I didn’t realize how large Ashoka‘s Changemakers.net initiative had grown in the last several years until I read this article in the Stanford Social Innovation Review. It’s amazing that so much innovation can come from a contest offering such relatively modest prizes. I do wish that the article’s subtitle referencing the wisdom of crowds was more than a simple name-checking. The most compelling part of the article for me was this section:
“Like most funders, Robert Wood Johnson usually circulates its requests for proposals within a limited circle of U.S.-based nonprofit groups, and then treats submissions as intellectual property. The whole process has an air of secrecy about it. In contrast, Changemakers’ approach was novel and refreshing, says Jeane Ann Grisso, an internist and epidemiologist who works as a senior program officer in the foundation’s vulnerable populations division. “Organizations I’d never heard of, doing projects I’d not even thought about, bubbled up through this process.” She says the foundation plans to solicit more proposals from the winners, and will almost certainly fund some of them.”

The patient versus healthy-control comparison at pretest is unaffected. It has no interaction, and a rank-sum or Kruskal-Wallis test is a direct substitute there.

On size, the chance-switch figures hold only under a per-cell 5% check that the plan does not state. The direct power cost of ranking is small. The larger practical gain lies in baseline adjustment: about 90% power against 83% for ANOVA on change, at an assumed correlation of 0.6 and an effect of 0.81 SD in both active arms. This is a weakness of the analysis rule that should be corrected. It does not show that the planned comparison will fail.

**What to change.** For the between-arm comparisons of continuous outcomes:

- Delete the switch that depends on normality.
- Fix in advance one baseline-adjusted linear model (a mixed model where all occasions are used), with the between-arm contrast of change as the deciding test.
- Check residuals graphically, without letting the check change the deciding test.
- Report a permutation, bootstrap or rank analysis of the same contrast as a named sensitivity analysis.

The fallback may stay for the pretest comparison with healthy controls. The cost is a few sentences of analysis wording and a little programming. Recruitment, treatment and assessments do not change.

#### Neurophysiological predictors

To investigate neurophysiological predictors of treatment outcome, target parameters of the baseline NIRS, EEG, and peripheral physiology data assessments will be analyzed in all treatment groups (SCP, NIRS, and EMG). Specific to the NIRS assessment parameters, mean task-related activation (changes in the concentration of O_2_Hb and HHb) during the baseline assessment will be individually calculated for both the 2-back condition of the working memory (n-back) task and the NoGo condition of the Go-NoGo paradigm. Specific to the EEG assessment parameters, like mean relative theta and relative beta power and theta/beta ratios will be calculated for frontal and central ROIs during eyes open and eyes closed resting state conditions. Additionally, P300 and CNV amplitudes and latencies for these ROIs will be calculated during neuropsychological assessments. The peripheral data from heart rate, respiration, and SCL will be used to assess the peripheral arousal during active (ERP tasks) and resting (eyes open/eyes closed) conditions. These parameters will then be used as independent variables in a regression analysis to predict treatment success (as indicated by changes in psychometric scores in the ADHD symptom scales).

This is a portion of one of the key complaints/conversations that we had around the table as we formed ncyt over a decade ago. In fact, we were more frustrated by the lack of transparency around the funding process and the often adversarial (or at best “guarded”) nature of the relationship between nonprofits and their funders. Only as more funders came to the table did we realize the secretive and competitive nature of communications between the funders themselves. When I went to business school in 2001, I was heartened to realize that this was a known issue, being addressed on a larger level as “field building” grants were being given to multiple foundations to collaborate and create some “industry standards” and benchmarks. When I rejoined the ncyt Board in 2005, it seemed that these larger national efforts had stalled. However, we did have some productive and fruitful conversations with organizations working to address these issues – most notably a conversation with Dan Moore, a consultant with NC Gives, an organization founded to create and sustain a more inclusive and collaborative network of philanthropy (including the very-hip-at-the-time and apparently growing giving circle concept). Let’s hope that as time goes on there is an increased emphasis on impact, collaboration and transparency and less emphasis on who “gets the credit” for positive social change.